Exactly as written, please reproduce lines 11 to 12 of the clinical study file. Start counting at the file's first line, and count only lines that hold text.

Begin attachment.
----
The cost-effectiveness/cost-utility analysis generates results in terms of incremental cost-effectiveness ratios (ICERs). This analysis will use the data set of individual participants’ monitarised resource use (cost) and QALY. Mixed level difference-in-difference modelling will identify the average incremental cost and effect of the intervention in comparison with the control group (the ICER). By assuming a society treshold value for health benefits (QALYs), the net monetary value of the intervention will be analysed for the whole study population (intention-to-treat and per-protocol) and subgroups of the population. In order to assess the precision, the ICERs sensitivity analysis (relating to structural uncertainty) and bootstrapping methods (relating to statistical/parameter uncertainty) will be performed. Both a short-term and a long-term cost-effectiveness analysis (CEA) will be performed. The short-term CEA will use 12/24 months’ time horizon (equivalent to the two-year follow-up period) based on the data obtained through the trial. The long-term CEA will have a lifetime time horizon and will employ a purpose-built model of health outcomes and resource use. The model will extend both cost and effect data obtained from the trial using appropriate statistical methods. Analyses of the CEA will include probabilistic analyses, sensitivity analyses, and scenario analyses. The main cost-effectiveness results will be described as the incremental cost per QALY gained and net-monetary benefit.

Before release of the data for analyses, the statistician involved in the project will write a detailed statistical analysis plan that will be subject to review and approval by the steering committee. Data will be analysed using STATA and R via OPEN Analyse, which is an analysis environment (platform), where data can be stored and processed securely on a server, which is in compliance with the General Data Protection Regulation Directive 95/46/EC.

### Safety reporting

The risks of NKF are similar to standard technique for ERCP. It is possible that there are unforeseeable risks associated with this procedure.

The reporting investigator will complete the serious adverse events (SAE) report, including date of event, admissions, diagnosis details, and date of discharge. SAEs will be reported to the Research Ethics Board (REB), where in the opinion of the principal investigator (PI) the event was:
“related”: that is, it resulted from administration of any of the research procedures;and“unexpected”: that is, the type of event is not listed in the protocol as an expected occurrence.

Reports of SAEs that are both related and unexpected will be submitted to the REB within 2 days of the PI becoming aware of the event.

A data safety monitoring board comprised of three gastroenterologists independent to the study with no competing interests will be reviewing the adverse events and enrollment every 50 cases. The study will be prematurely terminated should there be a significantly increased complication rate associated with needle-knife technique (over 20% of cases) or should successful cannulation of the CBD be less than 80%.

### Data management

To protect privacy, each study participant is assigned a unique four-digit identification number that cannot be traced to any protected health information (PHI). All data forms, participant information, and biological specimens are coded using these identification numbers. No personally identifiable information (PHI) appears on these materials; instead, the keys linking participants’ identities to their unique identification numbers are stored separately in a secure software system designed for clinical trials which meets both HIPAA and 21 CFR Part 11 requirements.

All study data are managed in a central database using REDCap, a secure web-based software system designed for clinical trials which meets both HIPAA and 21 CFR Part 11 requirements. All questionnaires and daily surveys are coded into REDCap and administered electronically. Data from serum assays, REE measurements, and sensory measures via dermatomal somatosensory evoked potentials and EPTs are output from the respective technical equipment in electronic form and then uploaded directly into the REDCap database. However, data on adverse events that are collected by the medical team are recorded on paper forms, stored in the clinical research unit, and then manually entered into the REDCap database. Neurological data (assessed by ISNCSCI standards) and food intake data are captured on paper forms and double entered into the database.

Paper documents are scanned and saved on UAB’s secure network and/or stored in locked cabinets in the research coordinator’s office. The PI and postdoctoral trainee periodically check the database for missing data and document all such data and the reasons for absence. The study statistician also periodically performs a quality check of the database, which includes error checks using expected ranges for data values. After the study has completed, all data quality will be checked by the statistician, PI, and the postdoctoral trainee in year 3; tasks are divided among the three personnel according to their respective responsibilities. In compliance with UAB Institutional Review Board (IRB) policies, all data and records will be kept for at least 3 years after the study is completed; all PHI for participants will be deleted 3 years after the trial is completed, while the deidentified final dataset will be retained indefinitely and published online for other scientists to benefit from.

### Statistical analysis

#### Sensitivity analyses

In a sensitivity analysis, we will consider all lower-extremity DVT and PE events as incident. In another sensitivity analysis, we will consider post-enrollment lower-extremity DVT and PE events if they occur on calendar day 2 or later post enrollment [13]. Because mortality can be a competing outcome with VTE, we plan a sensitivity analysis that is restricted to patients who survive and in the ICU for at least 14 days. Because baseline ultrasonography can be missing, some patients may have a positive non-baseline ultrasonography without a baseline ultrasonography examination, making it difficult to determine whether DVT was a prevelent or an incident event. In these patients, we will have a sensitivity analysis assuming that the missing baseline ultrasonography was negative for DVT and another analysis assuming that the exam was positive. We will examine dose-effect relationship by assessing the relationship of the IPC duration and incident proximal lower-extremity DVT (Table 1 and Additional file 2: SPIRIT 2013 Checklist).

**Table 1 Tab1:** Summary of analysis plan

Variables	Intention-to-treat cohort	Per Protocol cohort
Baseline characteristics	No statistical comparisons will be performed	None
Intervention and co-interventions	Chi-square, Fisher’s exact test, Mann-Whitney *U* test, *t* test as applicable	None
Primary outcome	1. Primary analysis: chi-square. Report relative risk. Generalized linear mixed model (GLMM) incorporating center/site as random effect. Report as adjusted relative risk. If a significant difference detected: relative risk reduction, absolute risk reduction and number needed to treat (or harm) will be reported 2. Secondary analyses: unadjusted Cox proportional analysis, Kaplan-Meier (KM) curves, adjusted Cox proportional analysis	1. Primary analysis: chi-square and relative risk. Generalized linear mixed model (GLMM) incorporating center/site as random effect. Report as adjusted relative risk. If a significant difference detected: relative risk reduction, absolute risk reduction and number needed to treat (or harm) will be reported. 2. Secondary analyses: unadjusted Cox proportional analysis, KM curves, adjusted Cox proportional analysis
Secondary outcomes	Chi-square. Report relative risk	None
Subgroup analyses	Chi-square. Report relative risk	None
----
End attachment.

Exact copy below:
All study data are managed in a central database using REDCap, a secure web-based software system designed for clinical trials which meets both HIPAA and 21 CFR Part 11 requirements. All questionnaires and daily surveys are coded into REDCap and administered electronically. Data from serum assays, REE measurements, and sensory measures via dermatomal somatosensory evoked potentials and EPTs are output from the respective technical equipment in electronic form and then uploaded directly into the REDCap database. However, data on adverse events that are collected by the medical team are recorded on paper forms, stored in the clinical research unit, and then manually entered into the REDCap database. Neurological data (assessed by ISNCSCI standards) and food intake data are captured on paper forms and double entered into the database.

Paper documents are scanned and saved on UAB’s secure network and/or stored in locked cabinets in the research coordinator’s office. The PI and postdoctoral trainee periodically check the database for missing data and document all such data and the reasons for absence. The study statistician also periodically performs a quality check of the database, which includes error checks using expected ranges for data values. After the study has completed, all data quality will be checked by the statistician, PI, and the postdoctoral trainee in year 3; tasks are divided among the three personnel according to their respective responsibilities. In compliance with UAB Institutional Review Board (IRB) policies, all data and records will be kept for at least 3 years after the study is completed; all PHI for participants will be deleted 3 years after the trial is completed, while the deidentified final dataset will be retained indefinitely and published online for other scientists to benefit from.